In 2003, the U.S. Department of Health and Human Services got a patent for the medicinal use of CBD to treat patients with neurological conditions.
No, really. The medicinal use of marijuana was patented by the federal government 15 years ago and you can view and download the patent here. The same governing body that cited a lack of evidence for medicinal use as its motivation for banning cannabis and CBC already owns the intellectual property rights for medical marijuana’s commercial production and distribution.
US 6,630,507 B1 was granted on Oct. 7, 2003, to The United States of America as represented by the Department of Health and Human Services, citing Aidan J. Hampson, Julius Axelrod, and Maurizio Grimaldi (all employees of the U.S. Department of Health at the time) as “inventors.”
But why won’t the federal government legalize medical marijuana even though they own the patent?
Schedule I drugs can be studied by groups who receive permission from the government to do so, so keeping cannabis as Schedule I gives the feds the power to grant certain companies permission and deny others.
Owning the patent means even if cannabis and CBD were legal companies would have a tough time making or selling a medicinal cannabis product without violating the copyright the government owns. Owning the patent means the government can negotiate with pharmaceutical companies to license development and distribution of cannabis and CBD drugs and offer incentives through government programs.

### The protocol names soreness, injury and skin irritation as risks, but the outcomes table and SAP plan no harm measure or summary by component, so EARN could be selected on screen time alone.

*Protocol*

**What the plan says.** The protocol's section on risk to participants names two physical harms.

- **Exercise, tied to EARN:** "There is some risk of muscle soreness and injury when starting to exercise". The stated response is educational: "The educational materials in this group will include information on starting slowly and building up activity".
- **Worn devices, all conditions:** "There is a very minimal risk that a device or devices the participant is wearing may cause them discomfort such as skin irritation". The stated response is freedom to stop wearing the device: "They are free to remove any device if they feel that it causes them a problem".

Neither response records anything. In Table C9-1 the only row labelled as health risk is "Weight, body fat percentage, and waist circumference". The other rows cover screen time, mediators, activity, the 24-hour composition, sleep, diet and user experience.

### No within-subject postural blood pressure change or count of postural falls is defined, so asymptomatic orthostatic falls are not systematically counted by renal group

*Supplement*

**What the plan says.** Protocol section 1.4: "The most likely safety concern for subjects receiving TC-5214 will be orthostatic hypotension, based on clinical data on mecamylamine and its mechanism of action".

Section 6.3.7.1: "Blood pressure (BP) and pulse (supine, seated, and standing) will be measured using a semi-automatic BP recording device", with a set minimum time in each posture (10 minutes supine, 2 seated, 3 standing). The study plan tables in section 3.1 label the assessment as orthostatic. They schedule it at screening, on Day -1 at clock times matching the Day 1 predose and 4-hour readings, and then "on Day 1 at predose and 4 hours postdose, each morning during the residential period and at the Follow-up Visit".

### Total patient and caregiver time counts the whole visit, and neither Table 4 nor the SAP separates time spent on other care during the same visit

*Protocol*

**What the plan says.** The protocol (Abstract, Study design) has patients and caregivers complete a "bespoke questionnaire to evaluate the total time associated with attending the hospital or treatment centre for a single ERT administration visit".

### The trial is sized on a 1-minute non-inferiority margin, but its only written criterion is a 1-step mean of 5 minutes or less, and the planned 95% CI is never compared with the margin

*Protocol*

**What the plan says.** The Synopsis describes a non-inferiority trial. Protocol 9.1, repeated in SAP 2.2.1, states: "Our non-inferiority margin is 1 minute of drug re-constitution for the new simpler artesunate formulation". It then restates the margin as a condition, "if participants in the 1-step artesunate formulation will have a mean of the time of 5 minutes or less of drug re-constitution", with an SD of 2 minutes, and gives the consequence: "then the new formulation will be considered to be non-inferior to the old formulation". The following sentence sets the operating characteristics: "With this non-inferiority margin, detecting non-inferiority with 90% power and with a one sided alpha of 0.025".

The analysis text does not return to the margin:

For example, in a press release dated Feb 28, 2013 (view and download here) GW Pharmaceuticals announced they received “orphan drug designation” from the FDA for Epidiolex, a drug that treats an epilepsy disorder in children known as Lennox-Gastaut syndrome. The active ingredient in Epidiolex is CBD (cannabidiol).
Receiving orphan drug designation means GW Pharmaceuticals is eligible to receive the following incentives (this list is copied directly from Health Care on Bloomberg Law]:
As you can imagine, getting orphan designation or any type of approval to work on medicinal marijuana treatments is something many pharmaceutical companies want. What might these companies offer in exchange for the designation? Campaign donations, support for other issues, personal kick-backs? I have no evidence of any such trade for this designation, just knowledge of what’s happened in the past.
But even if no back-room deals were executed, there is still reason for us to be angry. Our tax dollars is what pays for the incentives of companies like GW Pharmaceuticals to develop cannabis and CBD drugs when given the orphan drug designation. That means that while Americans with cancer and other health problems face jail time and steep fines for using CBD or cannabis medication that could save their lives, their own paychecks are going to pharmaceutical companies to develop those drugs.
And the federal government has been lying about it for at least 15 years.
What do you think? Let us know in the comments!